Implications for the Future of Teaching Through Technology
Monday, December 8, 2008
Presented by the Psychology Section
Speaker: Richard Velayo, Pace University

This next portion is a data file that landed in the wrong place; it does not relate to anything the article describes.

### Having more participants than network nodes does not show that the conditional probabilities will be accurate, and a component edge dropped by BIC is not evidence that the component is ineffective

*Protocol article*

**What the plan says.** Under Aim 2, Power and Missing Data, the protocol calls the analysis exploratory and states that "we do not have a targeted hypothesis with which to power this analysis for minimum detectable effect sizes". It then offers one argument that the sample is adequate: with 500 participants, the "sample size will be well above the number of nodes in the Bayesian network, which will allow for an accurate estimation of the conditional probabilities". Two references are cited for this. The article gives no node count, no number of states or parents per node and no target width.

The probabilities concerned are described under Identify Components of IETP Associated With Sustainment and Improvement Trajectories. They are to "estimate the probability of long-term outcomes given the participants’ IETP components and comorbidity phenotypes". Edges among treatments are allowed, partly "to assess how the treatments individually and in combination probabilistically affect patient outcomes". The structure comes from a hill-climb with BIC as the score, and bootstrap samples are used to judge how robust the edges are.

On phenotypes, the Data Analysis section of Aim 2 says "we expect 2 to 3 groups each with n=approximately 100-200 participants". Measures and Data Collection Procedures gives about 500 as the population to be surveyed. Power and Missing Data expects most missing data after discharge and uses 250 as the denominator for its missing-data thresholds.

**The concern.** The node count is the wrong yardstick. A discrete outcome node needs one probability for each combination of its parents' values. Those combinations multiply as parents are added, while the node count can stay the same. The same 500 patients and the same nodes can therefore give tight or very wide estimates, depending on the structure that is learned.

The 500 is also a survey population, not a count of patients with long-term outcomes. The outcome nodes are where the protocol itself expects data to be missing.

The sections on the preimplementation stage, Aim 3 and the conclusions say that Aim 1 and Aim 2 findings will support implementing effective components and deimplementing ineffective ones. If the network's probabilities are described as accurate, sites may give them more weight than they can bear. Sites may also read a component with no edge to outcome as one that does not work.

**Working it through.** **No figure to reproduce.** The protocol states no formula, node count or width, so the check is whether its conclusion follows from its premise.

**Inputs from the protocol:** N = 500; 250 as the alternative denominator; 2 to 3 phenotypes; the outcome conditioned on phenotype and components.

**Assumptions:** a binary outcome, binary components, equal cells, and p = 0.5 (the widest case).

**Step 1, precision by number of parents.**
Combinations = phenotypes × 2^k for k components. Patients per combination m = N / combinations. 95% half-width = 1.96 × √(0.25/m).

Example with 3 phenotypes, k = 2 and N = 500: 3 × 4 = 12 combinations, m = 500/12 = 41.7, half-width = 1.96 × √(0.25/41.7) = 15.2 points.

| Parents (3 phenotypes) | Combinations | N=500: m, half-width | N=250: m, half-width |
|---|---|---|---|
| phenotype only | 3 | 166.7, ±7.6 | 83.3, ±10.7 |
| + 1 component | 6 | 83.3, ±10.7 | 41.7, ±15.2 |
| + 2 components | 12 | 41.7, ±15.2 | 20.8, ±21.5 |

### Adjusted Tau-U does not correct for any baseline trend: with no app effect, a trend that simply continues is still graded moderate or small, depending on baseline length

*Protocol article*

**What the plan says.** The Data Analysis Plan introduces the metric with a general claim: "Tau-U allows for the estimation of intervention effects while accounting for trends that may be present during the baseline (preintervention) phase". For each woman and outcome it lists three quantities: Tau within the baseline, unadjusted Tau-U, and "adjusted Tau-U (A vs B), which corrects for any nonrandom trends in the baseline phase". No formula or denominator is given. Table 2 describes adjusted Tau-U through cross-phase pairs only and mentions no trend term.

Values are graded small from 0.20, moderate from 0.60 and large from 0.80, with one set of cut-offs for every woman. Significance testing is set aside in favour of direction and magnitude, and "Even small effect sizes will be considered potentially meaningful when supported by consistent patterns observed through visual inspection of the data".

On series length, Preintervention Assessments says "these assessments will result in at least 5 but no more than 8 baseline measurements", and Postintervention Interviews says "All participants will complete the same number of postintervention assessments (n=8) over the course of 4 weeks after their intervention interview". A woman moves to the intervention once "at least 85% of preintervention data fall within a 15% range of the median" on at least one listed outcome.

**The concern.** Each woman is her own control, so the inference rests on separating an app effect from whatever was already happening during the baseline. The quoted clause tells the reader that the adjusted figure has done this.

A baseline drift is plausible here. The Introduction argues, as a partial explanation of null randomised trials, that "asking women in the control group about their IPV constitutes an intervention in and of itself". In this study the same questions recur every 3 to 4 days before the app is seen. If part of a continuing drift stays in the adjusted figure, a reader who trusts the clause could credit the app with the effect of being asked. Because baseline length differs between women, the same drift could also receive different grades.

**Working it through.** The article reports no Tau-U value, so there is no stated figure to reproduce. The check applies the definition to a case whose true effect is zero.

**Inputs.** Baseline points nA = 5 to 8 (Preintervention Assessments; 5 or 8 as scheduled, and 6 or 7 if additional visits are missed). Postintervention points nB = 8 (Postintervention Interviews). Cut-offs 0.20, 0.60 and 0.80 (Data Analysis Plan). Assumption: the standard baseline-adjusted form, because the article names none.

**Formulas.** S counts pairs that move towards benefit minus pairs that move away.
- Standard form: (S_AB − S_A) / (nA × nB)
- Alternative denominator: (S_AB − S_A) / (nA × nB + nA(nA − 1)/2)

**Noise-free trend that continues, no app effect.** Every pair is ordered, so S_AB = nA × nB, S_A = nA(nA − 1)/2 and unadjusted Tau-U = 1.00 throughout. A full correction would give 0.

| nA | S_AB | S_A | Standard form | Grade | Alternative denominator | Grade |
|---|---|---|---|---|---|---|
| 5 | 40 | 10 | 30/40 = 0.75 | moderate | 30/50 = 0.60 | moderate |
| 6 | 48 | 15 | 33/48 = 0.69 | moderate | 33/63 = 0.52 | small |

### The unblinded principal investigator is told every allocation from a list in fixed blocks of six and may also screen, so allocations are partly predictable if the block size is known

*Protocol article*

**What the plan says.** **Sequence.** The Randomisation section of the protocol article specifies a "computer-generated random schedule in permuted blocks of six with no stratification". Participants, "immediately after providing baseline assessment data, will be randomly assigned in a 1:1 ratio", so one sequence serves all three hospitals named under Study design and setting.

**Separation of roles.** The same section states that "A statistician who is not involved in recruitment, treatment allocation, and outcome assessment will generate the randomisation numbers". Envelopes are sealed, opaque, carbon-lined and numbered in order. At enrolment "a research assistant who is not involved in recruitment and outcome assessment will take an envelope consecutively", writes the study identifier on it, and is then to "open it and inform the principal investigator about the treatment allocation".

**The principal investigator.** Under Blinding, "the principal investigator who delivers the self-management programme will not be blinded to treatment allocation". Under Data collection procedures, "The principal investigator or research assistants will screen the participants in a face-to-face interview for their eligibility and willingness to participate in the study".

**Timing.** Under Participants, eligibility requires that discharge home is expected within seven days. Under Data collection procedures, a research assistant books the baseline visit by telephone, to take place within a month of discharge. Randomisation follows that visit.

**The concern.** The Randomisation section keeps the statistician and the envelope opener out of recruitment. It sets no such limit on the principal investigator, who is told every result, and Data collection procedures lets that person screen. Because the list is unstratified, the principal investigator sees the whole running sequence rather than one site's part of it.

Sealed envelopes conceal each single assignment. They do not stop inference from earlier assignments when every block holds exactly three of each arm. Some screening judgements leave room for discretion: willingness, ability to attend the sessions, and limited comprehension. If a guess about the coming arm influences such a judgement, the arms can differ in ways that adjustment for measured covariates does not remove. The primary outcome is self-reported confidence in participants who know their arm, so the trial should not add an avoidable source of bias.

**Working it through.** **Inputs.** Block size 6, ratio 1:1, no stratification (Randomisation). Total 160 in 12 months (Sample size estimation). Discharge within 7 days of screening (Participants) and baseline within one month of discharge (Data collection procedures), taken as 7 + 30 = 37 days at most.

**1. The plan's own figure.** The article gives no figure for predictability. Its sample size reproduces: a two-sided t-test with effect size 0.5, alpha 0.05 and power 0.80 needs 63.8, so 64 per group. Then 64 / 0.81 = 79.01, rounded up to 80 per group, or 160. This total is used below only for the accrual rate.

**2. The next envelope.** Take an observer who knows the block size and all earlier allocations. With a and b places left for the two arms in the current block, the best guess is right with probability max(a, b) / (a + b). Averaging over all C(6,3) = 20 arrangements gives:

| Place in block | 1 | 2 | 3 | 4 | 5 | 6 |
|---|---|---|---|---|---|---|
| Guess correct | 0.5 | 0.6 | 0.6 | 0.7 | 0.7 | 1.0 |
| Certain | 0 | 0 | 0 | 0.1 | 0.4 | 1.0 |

A major accomplishment of psychology has been the development of a science of learning aimed at understanding how people learn, especially as a function of the modality in which information is presented. Technological innovations have allowed instructors to present information in a variety of unique and inventive ways. Multimedia instructional presentations through the use of computer-based presentation software, distance learning platforms, and Web 2.0 tools, have facilitated presentations of textual, audio, and visual information that instructors continue to explore. But what are the essential learner cognitive characteristics that make instructional presentations effective, whether these are presented in a classroom, in an online learning environment, or in some other instructional context? There are key cognitive principles associated with learning from media (visual, textual, and audio presentations) that are grounded in theory and based on empirical evidence. This talk may be useful to those seeking to effectively apply these principles in the design of multimedia instruction, in general, in the design of instruction using technology. The talk will also demonstrate the reciprocal relationship between the science of learning and the science of instruction.